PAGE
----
Hilary Rogers and Joshie Lefers (text), and Pete Petrovic (illustrator), Bad Apple (The Frooties, #1), Scholastic Australia, September 2018, 18 pp., RRP $12.99 (pbk), ISBN 9781742765952
Hilary Rogers and Joshie Lefers (text), and Pete Petrovic (illustrator), Crazy Kiwi (The Frooties, #2), Scholastic Australia, September 2018, 18 pp., RRP $12.99 (pbk), ISBN 978174276997
It’s a whole bunch of crazy in the fruit bowl! What’s your favourite fruit? Bet it’s not kiwi fruit. No wonder Kiwi goes bananas!
This new quirky series from creative duo Hilary Rogers and Joshie Lefers is jam packed with crazy, fruit-flavoured, not to mention funny, mayhem.
Each book focuses on the adventures of a particular fruit. Book#1 Bad Apple follows the insane adventures of a naughty apple who, after playing tricks on all the other fruit and venturing across the dangerous kitchen terrain with his best pal Punky Pineapple, learns that it’s always cool to do the right thing. In book #2 we join Crazy Kiwi who embarks on a wild journey to find himself, accompanied by his loyal fruit friends, Strawbs the strawberry, Nana the banana and Baby Grape.
In each whacky tale the fruits come to life when we’re not looking and dream of their ultimate goal in life: to be eaten up! The fruity characters venture away from their fruit bowl home, encountering various challenges and dangers along the way. They meet terrifying creepers, monster muffins, and survive the Flames of Doom (stove top), The Steel Crater (sink), and the mighty Mount Fridginator (obvious what that is), along the way.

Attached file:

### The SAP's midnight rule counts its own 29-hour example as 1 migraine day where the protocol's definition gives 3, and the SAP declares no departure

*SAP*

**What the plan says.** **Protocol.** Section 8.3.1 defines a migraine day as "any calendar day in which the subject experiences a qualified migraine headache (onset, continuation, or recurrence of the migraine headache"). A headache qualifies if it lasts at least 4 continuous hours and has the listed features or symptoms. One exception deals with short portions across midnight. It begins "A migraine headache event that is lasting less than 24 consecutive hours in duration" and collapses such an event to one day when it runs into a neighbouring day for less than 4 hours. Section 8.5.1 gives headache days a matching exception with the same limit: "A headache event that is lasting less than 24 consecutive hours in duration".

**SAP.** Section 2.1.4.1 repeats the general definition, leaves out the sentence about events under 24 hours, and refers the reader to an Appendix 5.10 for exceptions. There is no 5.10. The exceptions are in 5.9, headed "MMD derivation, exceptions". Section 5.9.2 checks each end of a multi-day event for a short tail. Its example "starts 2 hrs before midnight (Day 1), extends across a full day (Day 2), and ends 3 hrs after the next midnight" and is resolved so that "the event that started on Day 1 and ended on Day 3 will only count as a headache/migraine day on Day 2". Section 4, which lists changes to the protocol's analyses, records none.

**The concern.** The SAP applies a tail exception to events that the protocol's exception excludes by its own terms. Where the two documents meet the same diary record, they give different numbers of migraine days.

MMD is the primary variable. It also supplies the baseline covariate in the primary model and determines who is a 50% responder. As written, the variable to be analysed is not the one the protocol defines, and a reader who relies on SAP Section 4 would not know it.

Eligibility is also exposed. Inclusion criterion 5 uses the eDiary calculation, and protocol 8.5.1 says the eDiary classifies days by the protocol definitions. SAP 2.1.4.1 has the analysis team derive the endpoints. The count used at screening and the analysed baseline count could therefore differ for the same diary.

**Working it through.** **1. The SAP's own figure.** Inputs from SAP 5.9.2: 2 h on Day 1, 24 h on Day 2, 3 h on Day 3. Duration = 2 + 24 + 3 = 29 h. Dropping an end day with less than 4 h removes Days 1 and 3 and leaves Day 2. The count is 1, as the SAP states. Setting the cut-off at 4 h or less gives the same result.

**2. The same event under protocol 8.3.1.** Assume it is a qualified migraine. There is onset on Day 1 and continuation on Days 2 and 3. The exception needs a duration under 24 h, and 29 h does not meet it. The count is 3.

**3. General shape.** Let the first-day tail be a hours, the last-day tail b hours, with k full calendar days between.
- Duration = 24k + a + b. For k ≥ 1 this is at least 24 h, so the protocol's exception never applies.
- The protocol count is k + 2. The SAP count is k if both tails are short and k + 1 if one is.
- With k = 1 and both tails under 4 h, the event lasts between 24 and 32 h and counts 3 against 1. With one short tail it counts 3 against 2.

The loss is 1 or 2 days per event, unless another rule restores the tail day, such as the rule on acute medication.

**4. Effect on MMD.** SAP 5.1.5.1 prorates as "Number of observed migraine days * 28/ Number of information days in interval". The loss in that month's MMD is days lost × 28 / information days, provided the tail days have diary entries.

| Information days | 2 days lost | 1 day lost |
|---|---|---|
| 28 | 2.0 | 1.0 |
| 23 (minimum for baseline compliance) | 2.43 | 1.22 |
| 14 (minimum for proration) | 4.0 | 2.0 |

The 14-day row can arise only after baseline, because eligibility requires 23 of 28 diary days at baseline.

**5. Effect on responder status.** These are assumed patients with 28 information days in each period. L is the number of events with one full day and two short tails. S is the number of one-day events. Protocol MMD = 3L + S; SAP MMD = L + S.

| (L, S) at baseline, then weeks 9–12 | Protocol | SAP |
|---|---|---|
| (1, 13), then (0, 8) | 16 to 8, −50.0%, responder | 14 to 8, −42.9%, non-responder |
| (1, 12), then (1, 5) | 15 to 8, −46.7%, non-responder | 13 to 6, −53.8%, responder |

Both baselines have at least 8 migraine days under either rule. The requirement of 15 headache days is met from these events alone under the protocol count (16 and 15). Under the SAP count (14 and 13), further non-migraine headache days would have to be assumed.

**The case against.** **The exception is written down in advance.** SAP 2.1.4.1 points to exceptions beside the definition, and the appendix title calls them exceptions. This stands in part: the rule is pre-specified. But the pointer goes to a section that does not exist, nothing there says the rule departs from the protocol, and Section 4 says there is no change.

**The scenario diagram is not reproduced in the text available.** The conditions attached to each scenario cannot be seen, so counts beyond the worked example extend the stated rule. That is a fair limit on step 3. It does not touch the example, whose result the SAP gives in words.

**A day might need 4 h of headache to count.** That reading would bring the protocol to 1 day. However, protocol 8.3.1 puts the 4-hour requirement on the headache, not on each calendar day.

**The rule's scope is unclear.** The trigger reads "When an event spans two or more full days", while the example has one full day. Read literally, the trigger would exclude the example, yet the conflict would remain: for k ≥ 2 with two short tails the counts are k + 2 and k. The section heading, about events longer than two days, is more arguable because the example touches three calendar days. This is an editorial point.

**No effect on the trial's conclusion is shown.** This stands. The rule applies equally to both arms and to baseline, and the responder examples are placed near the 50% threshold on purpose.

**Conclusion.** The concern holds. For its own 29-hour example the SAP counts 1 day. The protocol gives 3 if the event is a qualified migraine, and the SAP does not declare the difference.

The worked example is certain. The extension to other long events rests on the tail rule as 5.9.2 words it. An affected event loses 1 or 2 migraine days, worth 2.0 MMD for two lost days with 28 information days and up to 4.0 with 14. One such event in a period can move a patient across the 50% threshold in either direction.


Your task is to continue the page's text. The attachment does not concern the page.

Pete Petrovic’s illustrations really bring the hilarious fruit characters to life and the two-colour design bring an eye-catching simplicity to the pages. With a mix of simple text, picture, diagram and comic book dialogue these books would be an ideal choice for reluctant readers. Whilst the fruit puns, language play, and silly jokes are sure to entertain a great many young readers.
The importance of helping our friends, doing the right thing, and being yourself is central to each fruity adventure, along with the continuous encouragement for young readers not to waste food and to consider eating a wide variety of fresh fruit.
The art is zany, the stories utterly ridiculous yet heart-warming, and the final combination is guaranteed to give you a giggle. With the third book due out early next year, these titles are suitable for fledgling independent and reluctant primary readers or could be used as part of a shared class focus on eating well.
Reviewed by Lisa Hoad